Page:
DEMOGORGONBrian Lumley
Tor Horror
1987 / 1992

1936- A young Greek by the name of Dimitrios Kastrouni, on the lamb due to a crime of passion, witnesses a rebirth of sorts at the desert ruins of Chorazin, an ancient Middle East town steeped in the supernatural, and rumored cursed by evil. He barely makes it away with his life…
1957- Kastrouni, now on the lamb from the ancient evil that has pursued him since that night 20 years ago, makes a surprise visit to his father on the Greek isle of Larnaca, meaning to take him and the rest of his family into hiding with him for their safety. Only, the evil has already arrived, impregnating three women with its demonic seed, killing Kastrouni’s father and bringing a political and social chaos to Larnaca in its wake. Again, Kastrouni barely escapes with his life…
TODAY (well, 1983 actually…it’s a bit dated)- Charlie Trace, a professional thief, receives a visit from a now-old Kastrouni at his London flat, who tells him of the ancient embodiment of evil before he’s apparently killed by a freakish lightning storm. From there, Trace watches his life tumble down the proverbial crapper as he’s now finding himself dodging assassins and various strange folks, meets up with a mysterious beauty who may or may not be aligned with the evil, and struggles with his own personal belief as the whole conspiracy comes to a head back in the ancient ruins of Chorazin, all because Trace may or may not be the son of the Antichrist. Will he make it out with his life and sanity intact? Will he want to? Good question…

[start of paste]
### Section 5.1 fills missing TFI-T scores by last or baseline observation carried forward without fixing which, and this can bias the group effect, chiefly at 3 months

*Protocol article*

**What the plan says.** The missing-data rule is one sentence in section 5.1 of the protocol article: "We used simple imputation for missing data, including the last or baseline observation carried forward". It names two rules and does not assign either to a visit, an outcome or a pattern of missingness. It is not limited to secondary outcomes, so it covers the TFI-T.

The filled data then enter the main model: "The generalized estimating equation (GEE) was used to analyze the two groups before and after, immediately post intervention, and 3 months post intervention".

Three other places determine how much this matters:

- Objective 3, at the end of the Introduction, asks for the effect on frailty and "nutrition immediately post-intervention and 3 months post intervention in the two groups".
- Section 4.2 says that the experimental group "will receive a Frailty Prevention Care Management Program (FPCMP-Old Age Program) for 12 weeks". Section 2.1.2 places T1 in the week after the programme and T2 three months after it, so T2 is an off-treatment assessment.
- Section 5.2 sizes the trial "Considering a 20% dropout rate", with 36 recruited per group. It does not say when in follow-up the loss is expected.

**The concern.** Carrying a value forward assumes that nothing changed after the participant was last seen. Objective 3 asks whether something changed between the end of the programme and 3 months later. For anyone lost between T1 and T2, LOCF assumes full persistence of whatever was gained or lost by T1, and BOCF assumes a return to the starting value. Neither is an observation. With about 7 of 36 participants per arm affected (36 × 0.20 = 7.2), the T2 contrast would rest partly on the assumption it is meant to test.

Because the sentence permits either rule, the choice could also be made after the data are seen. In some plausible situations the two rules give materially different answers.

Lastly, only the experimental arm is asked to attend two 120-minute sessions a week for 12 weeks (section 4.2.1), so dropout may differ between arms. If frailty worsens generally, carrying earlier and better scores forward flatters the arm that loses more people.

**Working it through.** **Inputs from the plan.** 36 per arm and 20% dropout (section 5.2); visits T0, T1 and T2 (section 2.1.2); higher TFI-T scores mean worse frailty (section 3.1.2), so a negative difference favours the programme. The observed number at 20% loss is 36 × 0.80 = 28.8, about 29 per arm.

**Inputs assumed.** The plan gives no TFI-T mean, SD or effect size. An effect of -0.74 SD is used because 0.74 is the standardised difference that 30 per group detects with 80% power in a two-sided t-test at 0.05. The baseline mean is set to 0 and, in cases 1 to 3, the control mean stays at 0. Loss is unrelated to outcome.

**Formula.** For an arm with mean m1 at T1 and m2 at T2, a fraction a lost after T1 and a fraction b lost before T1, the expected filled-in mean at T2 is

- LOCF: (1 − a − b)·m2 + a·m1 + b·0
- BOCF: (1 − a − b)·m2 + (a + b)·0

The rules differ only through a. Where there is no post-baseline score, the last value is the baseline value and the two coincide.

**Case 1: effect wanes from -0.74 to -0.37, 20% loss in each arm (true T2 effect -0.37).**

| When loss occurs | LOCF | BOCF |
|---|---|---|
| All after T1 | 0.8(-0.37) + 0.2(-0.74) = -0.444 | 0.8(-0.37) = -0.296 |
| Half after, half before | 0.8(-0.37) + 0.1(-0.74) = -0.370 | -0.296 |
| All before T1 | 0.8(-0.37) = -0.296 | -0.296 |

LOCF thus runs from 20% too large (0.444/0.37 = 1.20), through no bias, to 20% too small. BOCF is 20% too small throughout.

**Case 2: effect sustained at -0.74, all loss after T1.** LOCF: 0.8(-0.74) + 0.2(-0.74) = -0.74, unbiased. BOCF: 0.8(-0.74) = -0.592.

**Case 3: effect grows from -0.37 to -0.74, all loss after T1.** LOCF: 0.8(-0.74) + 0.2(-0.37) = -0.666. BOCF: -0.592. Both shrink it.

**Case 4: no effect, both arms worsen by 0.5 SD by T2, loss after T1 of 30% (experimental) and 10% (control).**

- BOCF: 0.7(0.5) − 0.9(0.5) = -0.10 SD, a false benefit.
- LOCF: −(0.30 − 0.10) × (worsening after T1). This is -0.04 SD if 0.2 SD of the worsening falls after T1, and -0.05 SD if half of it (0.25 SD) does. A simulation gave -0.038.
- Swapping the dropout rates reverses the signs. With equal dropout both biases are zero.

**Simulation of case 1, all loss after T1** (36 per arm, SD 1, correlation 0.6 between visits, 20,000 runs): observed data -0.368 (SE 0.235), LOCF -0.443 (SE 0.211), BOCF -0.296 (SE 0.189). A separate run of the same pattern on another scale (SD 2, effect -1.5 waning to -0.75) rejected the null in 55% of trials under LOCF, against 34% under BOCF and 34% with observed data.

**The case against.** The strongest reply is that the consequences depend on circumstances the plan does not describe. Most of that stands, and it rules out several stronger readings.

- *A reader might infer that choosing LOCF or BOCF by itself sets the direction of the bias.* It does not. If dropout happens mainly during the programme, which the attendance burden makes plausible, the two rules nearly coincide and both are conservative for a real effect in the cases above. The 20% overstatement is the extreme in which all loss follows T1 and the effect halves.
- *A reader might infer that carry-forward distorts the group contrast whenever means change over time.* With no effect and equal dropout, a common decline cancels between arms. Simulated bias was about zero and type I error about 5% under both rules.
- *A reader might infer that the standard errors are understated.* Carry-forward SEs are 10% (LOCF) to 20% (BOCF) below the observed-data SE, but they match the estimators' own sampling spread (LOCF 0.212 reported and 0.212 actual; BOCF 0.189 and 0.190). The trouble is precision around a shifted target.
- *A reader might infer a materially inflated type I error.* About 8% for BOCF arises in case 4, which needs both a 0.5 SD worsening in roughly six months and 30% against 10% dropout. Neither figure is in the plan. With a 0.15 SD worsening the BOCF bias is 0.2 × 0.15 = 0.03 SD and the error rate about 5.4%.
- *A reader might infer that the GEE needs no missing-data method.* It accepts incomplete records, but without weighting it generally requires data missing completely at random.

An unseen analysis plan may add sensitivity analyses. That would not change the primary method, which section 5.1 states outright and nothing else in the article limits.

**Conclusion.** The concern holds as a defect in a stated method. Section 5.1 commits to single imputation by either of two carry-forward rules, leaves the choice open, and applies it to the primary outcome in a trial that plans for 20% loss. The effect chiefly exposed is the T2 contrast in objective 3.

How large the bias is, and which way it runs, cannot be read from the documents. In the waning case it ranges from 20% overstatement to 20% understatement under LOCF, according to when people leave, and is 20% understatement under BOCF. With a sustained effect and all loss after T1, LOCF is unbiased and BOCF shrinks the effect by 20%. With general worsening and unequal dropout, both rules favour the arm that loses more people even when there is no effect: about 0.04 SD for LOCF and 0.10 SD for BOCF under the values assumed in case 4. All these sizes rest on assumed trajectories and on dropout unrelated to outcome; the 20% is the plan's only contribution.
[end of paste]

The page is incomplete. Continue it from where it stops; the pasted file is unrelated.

I’ve known Brian Lumley’s work on his ‘Necroscope’ series, a very engaging and interesting take on Vampires and the supernatural. So it was by his name alone that I picked up ‘Demogorgon’ at the used book shop that I peruse once in a while. It’s one of his earlier works, released here in the States after the success of the Necroscope series (the paperback I have has an excerpt from the first book of the series). Lumley is an interesting storyteller…I find his take on the macabre to be unique, especially with the vampires in ‘Necroscope’. Here, science is replaced with Gnostic postulation, plumbing the depths of superstition and dark horror. The epilogue is a nice twist, indeed. Very good read, if you’re looking for something different and engaging…

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